David Bourget (Western Ontario)
David Chalmers (ANU, NYU)
Rafael De Clercq
Ezio Di Nucci
Jack Alan Reynolds
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Philosophy of Science 38 (4):467-485 (1971)
In this article I discuss the justification of scientific change and argue that it rests on different sorts of invariance. Against this background I consider notions of observation, meaning, and regulative standards. I sketch an account of the rationale of scientific change which preserves the merits and avoids the shortcomings of the approach of Feyerabend, Hanson, Kuhn, Toulmin, and others. Each of these writers would hold that transitions from one scientific tradition to another force radical changes in what is observed, in the meanings of the terms employed, and in the metastandards involved. They would claim that "incommensurable" replacement is what does, and should, occur during scientific "revolutions." Such writers, however, have trouble in comparing different scientific theories. My account permits different theories to be compared in various ways. These comparisons, I argue, are possible through appeal to "first-level" and "second-level" invariance. In this connection I argue that observation, meaning, and regulative standards should be, and in fact usually are, nontrivially invariant with respect to scientific change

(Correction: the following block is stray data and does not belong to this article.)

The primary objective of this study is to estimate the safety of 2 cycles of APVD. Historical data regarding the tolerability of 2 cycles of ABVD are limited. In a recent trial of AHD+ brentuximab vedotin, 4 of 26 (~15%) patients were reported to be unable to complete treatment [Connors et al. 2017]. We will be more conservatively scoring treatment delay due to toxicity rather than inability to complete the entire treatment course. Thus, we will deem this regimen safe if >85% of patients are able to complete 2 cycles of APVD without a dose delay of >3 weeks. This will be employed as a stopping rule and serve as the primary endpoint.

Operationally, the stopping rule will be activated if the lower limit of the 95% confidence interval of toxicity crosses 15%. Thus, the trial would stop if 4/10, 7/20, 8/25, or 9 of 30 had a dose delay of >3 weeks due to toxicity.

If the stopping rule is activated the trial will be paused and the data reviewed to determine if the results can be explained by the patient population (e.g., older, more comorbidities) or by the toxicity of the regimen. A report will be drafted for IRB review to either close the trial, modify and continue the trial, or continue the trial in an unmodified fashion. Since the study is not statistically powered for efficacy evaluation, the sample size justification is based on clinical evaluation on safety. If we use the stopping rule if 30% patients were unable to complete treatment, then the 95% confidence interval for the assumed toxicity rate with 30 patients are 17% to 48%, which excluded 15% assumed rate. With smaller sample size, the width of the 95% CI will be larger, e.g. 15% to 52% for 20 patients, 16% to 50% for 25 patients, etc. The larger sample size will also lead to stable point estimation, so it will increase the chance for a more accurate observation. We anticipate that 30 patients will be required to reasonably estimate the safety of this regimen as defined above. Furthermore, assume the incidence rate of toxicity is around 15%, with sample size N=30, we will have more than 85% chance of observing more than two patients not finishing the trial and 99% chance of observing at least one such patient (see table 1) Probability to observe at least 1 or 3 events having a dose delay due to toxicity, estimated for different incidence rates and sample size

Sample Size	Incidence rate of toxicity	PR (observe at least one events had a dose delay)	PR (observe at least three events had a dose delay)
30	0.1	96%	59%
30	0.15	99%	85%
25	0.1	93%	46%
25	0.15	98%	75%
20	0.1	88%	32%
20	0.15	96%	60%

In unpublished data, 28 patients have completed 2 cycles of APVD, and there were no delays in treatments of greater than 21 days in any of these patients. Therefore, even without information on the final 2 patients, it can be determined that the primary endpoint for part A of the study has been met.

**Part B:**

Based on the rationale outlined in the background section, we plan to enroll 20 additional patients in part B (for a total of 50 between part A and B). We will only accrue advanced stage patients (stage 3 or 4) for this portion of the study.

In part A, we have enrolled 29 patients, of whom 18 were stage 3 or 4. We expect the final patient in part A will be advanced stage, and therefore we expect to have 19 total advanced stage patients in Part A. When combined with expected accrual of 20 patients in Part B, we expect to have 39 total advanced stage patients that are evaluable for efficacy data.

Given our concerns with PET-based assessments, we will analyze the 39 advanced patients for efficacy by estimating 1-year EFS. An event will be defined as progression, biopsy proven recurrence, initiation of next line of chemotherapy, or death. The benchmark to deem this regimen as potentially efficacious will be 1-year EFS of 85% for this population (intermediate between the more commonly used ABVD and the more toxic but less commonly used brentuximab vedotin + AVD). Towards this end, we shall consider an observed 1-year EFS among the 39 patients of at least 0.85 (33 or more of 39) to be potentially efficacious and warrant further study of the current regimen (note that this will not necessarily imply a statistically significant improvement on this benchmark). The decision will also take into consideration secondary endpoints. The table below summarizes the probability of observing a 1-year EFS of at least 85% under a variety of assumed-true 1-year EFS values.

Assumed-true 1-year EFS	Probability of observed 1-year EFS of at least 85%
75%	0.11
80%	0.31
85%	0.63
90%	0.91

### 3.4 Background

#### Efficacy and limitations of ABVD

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Michael Devitt (1979). Against Incommensurability. Australasian Journal of Philosophy 57 (1):29 – 50.
Paul E. Meehl (1992). The Miracle Argument for Realism: An Important Lesson to Be Learned by Generalizing From Carrier's Counter-Examples. Studies in History and Philosophy of Science Part A 23 (2):267-282.
Michael Devitt (1979). Against Incommensurability. Australasian Journal of Philosophy 57 (1):29-50.
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